Book Review: Data Cleaning with Power BI

Data-cleaning with Power BI book cover

I was excited to see Gus Frazer's new book on Data Cleaning with Power BI. Our friends at PackT sent a copy for me to take a look at.

Gus has a background with both Power BI and Tableau, and it's always interesting to see a mix of perspectives in any book. In this book, he shows a variety of data cleaning/cleansing tasks, then how to do many of them with M in Power Query. And you can tell Gus has a teaching background. because chapters have review questions. The book could well support a course.

Content I found interesting

In later chapters, he gets into fuzzy matching , fill down, and using R and Python scripts, along with how to use ML to clean data. Gus has added quite good coverage of how to create custom functions in M, and importantly, how to optimize queries in M.

The only comment that I think was missing, is that I try to avoid doing this work in M if I can. I'm a fan of pushing this work upstream wherever possible. Given the topic of the book, I know that's a tall order, but it needs to be mentioned. Power Query and M aren't the strongest contenders when you're dealing with large amounts of data that needs to be manipulated. He did have a section on dealing with Big Data, and that's where I'd most collide with using Power Query and M. The bigger the data, the less likely I'd be wanting to use these tools to do the work.

The book provides some info on data modeling, and why things like bidirectional cross filtering is such an issue. It was good to see that, given how much of my life I spend removing it from models built by clients.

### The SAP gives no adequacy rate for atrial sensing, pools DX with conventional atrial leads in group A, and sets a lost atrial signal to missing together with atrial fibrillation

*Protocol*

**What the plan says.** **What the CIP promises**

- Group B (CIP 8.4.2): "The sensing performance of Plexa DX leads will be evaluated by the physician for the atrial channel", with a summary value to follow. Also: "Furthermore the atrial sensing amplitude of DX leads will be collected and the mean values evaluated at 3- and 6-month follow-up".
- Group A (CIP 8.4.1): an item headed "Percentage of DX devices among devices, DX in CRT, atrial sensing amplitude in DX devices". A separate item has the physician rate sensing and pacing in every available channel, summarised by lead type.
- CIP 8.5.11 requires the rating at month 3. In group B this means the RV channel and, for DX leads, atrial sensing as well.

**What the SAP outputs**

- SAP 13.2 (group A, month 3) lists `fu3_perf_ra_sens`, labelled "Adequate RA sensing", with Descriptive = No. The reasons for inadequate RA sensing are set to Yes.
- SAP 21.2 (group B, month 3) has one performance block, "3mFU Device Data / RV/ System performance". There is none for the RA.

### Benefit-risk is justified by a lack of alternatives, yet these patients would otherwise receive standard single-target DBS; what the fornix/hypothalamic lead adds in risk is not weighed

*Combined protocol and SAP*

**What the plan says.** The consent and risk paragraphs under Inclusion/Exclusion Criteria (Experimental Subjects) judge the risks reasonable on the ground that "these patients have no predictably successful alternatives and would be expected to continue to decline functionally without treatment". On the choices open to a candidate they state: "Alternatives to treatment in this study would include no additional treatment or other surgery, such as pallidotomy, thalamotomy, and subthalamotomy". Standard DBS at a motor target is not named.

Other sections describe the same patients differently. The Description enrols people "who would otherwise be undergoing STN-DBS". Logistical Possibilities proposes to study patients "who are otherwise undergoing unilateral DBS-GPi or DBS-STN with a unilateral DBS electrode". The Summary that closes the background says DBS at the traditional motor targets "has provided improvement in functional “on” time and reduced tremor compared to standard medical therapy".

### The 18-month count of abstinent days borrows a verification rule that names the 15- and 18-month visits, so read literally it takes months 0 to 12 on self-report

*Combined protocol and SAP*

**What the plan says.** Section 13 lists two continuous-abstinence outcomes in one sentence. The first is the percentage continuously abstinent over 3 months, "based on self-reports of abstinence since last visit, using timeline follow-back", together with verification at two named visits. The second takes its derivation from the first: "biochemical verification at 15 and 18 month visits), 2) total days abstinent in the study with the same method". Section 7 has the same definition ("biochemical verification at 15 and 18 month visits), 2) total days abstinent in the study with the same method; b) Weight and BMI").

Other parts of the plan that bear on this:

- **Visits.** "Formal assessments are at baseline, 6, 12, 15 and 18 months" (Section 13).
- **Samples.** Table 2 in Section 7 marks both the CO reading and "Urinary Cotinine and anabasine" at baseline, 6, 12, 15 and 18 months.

I liked the coverage of calculation groups.

There was a section on preparing data for paginated reports, and then one on cleaning data using Power Automate. This is another area where I'd differ. The problem with Power Automate is the licensing model. I see far too many solutions built using it, that break when the author is no longer with the company. For anything that the organization depends upon, I'd be far more likely to use Logic Apps running under a service account, than Power Automate.

I really liked seeing a section on how OpenAI makes it easier.

Things I'd like to see

This is a good book but there are some things I'd like to see.

Screenshot images

The book is pretty good quality. What I did find hard was that many screenshots were simply too small. I know it's hard to squash Power BI UI into a portrait-oriented book, but it needs further thought. Here's an example of what I'm talking about:

Tiny writing in the advanced editor

That's probably OK in a PDF version of an eBook where you can zoom in, but I struggle to imagine how that would appear in a printed book. I know it's not easy, and it's an issue I've run into myself when writing.

Calculated columns

While it's important that calculated columns are shown, I really try to avoid them in these models, and wherever possible, I like to see that "pushed left" i.e., back to the source.

Data types

Some of the biggest issues with data transformation and cleansing relate to data types. Power Query and M are fairly poor at working with various data types. In fact, it's a criticism I have of Power BI as a whole.  For example, whoever decided that "decimal" should really mean "float" so we end up with columns of numbers that don't always add up, etc. simply made a poor decision in the design of the product.  These types of things, and other aspects of data types really need much stronger coverage in the book.

Summary

A good book, and well-written.

7/10

 

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